Successful agro-industrial connection with China key to Argentina's economy, say experts
"I have no doubt about the complementarity of Argentina's economy and the Southern Common Market (Mercosur) with China," said Diego Guelar, former Argentine ambassador to China, during a video conference.
The sanitary protocols between the two countries have a positive impact on Argentina's economy, said Guelar, adding that China and its market are key to help Argentina achieve its economy recovery from the COVID-19 pandemic.
"Only with China can we motorize all our regional economies, with blueberries and cherries in the south, with grapes in Mendoza (west), with lemons in Tucuman (north), with peas in Santa Fe (east), with honey in the province of Buenos Aires (center)," he added.
Ricardo Negri, former president of the National Service of Agri-food Health and Quality, said that China's demographic change and new consumer trends such as the growing demand for meat can have an impact on Argentina's exports.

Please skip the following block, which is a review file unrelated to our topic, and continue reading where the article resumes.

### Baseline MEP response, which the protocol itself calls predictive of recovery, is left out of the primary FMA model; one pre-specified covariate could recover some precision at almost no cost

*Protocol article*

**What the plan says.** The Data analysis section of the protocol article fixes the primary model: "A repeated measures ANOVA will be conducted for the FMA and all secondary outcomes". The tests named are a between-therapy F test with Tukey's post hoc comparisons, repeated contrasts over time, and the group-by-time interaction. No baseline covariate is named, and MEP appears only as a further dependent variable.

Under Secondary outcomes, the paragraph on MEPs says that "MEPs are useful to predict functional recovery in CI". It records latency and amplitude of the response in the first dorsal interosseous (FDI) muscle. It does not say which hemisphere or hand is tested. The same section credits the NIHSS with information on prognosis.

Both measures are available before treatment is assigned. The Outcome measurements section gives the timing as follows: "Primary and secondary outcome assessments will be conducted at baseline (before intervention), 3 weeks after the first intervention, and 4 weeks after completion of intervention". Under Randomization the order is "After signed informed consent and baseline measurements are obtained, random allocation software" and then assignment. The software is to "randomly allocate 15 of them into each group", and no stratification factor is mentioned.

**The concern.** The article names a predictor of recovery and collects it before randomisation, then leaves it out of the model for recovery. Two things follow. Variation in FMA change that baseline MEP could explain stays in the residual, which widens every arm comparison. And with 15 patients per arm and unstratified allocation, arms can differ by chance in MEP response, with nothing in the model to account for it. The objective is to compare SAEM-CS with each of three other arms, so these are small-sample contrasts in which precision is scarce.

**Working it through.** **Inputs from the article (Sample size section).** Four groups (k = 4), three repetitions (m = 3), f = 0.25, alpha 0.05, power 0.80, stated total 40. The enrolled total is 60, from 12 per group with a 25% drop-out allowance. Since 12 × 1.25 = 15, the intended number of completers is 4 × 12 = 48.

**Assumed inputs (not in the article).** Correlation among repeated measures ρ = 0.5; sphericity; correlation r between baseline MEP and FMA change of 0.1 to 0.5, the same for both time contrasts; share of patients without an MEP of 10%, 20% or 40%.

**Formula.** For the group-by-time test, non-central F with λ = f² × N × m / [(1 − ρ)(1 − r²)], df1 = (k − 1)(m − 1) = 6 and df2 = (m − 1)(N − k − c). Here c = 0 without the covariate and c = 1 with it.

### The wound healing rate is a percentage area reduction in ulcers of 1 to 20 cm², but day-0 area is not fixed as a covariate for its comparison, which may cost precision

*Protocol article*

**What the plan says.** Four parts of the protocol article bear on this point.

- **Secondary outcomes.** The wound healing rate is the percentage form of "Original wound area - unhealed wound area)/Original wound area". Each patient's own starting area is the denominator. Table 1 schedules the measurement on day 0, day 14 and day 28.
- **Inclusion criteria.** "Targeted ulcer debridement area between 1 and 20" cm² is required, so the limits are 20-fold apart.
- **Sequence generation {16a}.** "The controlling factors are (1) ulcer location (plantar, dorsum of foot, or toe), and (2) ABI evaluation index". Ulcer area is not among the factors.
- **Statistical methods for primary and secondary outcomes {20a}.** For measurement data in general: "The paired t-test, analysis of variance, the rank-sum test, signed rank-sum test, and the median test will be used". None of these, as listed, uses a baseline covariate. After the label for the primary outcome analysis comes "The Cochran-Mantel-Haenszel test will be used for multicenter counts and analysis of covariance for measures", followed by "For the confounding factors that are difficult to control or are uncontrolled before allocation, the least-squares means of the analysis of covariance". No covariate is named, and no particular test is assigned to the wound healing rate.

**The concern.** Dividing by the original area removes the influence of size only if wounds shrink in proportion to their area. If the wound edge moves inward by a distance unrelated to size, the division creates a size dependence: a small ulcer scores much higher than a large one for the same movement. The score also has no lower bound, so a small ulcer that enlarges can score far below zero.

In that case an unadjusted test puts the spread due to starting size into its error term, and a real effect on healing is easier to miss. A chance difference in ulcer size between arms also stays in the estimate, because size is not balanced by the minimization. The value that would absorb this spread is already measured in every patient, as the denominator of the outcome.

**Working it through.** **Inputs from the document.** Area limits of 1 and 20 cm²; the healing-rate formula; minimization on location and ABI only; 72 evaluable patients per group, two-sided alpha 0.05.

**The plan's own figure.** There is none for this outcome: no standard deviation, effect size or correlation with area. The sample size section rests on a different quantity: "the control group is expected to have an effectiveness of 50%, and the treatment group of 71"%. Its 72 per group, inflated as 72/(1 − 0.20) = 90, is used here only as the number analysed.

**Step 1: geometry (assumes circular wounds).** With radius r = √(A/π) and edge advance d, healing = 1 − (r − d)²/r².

"Not so long ago, 80 percent of China's population was rural, and today the number is just under 40 percent, and that impacts the market," said Negri.
At the end of May, the National Agricultural Food Health and Quality Service highlighted the consistency in beef, poultry and pork exports to China, despite the pandemic, with shipments to China increasing 17 percent in the first four months of 2020 year-on-year.
"Argentina has a phenomenal opportunity in China due to their complementarity," he said, adding that agribusiness with China is a powerful engine for development, employment generation and economy recovery, especially if the link is strengthened.
China became Argentina's largest trading partner in April, with Argentina's main exports to China being products such as soybeans, beef, seafood, and oils, said Guillermo Chaves, chief of staff of the Argentine Ministry of Foreign Affairs, International Trade and Worship. Enditem